One such newcomer is ecocide, which is the intentional commission of an unlawful act, by act or omission, that causes serious, widespread and long-lasting damage to the environment. To lead to punishability, intent is required, as well as knowledge on the part of the natural or legal person that the act would cause such damage to the environment. For the purposes of this new criminal offence, the concepts of environment, serious, widespread and long-lasting damage are enshrined in law. To qualify as ecocide, the damage must, among other things, (i) be irreversible or not capable of being restored by natural regeneration within a reasonable time (long-lasting) and (ii) extend beyond a limited geographical area (large). In addition, the act is only punishable under Belgian law if it relates to a violation of federal or international law or if the act cannot be located in Belgium. The competence of the regions in the field of environmental protection thus severely limits the scope of the offence.

Another new offence is concealment of evidence. This offence includes the destruction, concealment or removal from investigation of objects on or with which the offence has been committed, or other traces of the offence or objects that could be used to establish the truth. The required moral element is the intent to cover up a crime committed by a third party or to prevent or hinder its detection, prosecution or punishment.

Other existing offences are modified. For example, the provision on bid rigging has been redrafted and expanded. The new criminal offence is defined as follows: Obstruction or interference of the freedom of auction or registration is the fraudulent or with intent to harm artificial restriction of the call for competition or the distortion of normal conditions of competition, by force, threat or any other fraudulent mean, in the allocation of rights to movable or immovable property, a contract, a supply, an exploitation or any service, or in the award of a public contract or a concession. In the new code, forgery and IT forgery will be rewritten and included in an article, as opposed to the current situation. With regard to insolvency offences, it is noteworthy that several offences - currently punishable by imprisonment - will be reduced to category 1. The provisions on money laundering will also amended once again.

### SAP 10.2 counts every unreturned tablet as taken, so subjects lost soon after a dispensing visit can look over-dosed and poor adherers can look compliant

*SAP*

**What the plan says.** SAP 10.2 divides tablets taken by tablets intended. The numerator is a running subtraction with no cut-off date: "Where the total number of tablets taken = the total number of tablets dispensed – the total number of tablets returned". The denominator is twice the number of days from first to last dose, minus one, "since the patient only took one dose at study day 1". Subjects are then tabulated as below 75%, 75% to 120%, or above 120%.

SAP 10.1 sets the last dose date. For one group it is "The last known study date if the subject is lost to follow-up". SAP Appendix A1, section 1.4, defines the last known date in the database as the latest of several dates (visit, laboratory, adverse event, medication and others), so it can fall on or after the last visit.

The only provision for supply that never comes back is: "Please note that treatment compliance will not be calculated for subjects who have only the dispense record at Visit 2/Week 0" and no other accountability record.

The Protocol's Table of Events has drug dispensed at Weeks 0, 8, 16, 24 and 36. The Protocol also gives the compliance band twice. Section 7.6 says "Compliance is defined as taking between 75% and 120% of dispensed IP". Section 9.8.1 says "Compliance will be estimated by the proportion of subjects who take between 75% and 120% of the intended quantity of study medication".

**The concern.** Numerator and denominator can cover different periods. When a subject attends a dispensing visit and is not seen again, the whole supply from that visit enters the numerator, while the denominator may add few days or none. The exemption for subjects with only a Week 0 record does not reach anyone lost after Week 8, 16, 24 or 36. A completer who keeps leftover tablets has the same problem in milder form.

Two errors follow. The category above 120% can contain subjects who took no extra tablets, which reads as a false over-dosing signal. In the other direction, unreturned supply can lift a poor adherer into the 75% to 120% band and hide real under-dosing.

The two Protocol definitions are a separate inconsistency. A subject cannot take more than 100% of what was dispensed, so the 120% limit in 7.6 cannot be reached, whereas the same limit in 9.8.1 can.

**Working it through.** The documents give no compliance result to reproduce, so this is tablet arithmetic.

Other offences have already been updated recently and are not currently subject to significant changes. For example, abuse of trust has already been rewritten by the act of 12 July 2023. The recent legislative adjustments to this offence, as well as to other property offences, will of course be covered during our webinar on internal corporate fraud on 24 April 2024.


With the exception of the provisions on treatment under deprivation of liberty and extended follow-up, Books I and II of the new code will in principle enter into force two years after their publication in the Belgian Official Gazette. During the parliamentary debates regarding the bills, it became clear that this is an ambitious goal, for example because of the need to adapt other acts and to make various technical changes to the IT systems of the judicial authorities. In any case, the current Criminal Code will remain relevant for some time: for offences committed before the entry into force of the new Code, the question arises as to which provisions should be applied, given the obligation to apply the most favourable provisions for the accused.

The content of this article is intended to provide a general guide to the subject matter. Specialist advice should be sought about your specific circumstances.